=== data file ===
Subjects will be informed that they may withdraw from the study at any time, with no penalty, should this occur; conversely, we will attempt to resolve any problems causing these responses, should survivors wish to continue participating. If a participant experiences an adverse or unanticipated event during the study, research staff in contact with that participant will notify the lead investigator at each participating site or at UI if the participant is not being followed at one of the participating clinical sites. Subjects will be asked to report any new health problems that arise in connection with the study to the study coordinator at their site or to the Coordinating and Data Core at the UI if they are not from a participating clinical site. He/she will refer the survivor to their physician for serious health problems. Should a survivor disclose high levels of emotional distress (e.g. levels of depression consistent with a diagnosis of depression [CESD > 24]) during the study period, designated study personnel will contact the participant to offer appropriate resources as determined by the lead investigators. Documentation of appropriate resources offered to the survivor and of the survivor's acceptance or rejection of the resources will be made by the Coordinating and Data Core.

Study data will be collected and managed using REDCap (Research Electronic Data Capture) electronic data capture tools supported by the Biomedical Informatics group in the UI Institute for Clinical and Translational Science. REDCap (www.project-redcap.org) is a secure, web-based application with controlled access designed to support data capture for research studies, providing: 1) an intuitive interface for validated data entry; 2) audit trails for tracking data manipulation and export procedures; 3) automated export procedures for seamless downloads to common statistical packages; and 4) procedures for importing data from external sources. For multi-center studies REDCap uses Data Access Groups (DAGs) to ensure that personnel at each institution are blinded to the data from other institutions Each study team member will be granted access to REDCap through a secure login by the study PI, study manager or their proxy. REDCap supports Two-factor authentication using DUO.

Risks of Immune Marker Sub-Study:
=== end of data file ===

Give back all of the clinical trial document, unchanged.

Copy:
Subjects will be informed that they may withdraw from the study at any time, with no penalty, should this occur; conversely, we will attempt to resolve any problems causing these responses, should survivors wish to continue participating. If a participant experiences an adverse or unanticipated event during the study, research staff in contact with that participant will notify the lead investigator at each participating site or at UI if the participant is not being followed at one of the participating clinical sites. Subjects will be asked to report any new health problems that arise in connection with the study to the study coordinator at their site or to the Coordinating and Data Core at the UI if they are not from a participating clinical site. He/she will refer the survivor to their physician for serious health problems. Should a survivor disclose high levels of emotional distress (e.g. levels of depression consistent with a diagnosis of depression [CESD > 24]) during the study period, designated study personnel will contact the participant to offer appropriate resources as determined by the lead investigators. Documentation of appropriate resources offered to the survivor and of the survivor's acceptance or rejection of the resources will be made by the Coordinating and Data Core.

Study data will be collected and managed using REDCap (Research Electronic Data Capture) electronic data capture tools supported by the Biomedical Informatics group in the UI Institute for Clinical and Translational Science. REDCap (www.project-redcap.org) is a secure, web-based application with controlled access designed to support data capture for research studies, providing: 1) an intuitive interface for validated data entry; 2) audit trails for tracking data manipulation and export procedures; 3) automated export procedures for seamless downloads to common statistical packages; and 4) procedures for importing data from external sources. For multi-center studies REDCap uses Data Access Groups (DAGs) to ensure that personnel at each institution are blinded to the data from other institutions Each study team member will be granted access to REDCap through a secure login by the study PI, study manager or their proxy. REDCap supports Two-factor authentication using DUO.

Risks of Immune Marker Sub-Study: